First of all, we'll never see them coming. Many of them have an incredible capacity to blend in to the environment. Some might call them "the chameleons of the sea," but frankly that's insulting because compared to cephalopods, chameleons are amateurs. Unlike what you might see in cartoons (or faked YouTube videos), chameleons cannot perfectly mimic whatever color or pattern is near them. While some species can indeed change color and while it is useful for camouflage (mainly in the ranges of green and brown), they certainly can't replicate complex patterns and the primary use of the ability is to convey emotional state. (Many of the videos you'll find online involve holding one up to a mirror so that it's fooled into thinking there's a rival in its presence, triggering the response.)

The good (or terrifying) news is that there actually are creatures who almost live up to that fictional prowess of chameleons, and which actually surpass it in some ways. Cephalopods such as cuttlefish and octopuses can indeed change their coloring to mimic their surroundings, and do a decent job of replicating complicated and artificial patterns:

As you can see, they go above-and-beyond chameleons both in the accuracy and subtlety of their colors and in the fact that they can actually change the shape and texture of their skin to blend in more completely. Here's a short clip of an octopus blending in amazingly well before being spooked.

Some go even further, and imitate the shapes and behaviors of other living things:

02 December 2012

As though I needed any more reasons to like Sweden

Sweden's got a supportive social structure, a very happy population with a high percentage of non-religion (and even the Church of Sweden is progressive enough that it performs same-sex marriages), and, of course, it gave the world Swedish swing rap.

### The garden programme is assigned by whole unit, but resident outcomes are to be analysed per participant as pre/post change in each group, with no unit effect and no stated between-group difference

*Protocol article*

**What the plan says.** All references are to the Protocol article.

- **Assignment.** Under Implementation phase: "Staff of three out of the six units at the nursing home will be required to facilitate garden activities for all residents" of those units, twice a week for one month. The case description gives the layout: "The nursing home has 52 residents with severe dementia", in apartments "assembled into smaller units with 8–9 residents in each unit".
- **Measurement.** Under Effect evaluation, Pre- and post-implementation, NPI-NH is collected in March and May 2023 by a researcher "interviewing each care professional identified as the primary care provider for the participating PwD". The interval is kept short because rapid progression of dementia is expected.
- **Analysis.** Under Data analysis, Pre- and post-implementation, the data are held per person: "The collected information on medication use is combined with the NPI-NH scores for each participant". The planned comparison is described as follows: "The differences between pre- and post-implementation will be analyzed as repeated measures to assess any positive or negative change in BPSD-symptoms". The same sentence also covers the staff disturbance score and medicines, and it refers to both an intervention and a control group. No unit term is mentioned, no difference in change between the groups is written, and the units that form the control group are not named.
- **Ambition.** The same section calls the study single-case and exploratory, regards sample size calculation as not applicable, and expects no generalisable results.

So when I came across this page is was just icing on the cake—and I once again find myself wishing the world would follow Sweden's example. Top Toy, their branch of Toys 'R Us, put out a holiday catalog that doesn't divide its toys as strongly along gender lines. Boys are shown playing with dolls, girls are shown playing with guns. It's heartening to see people willing to let children be who they want to, rather than who adults think they should be. Now if only the toy companies themselves could follow suit and produce toys with more gender-neutral designs and color schemes (there are some good examples of it below, such as most of the kitchen sets and the Nerf guns, but I can't help but think that a boy would be more likely to play with that dollhouse if it weren't so hideously pink).

Our brain is biased toward dichotomies but in the real world very few things fit neatly into two discrete categories, especially human beings. Unfortunately a lot of our cultural norms are built upon such dichotomies, so I always enjoy seeing one dismantled like it is here. The site I linked to above seems to have compiled the images from articles here and here, and I've included the rest below the fold. Enjoy. :) (Click any image for a slightly larger version.)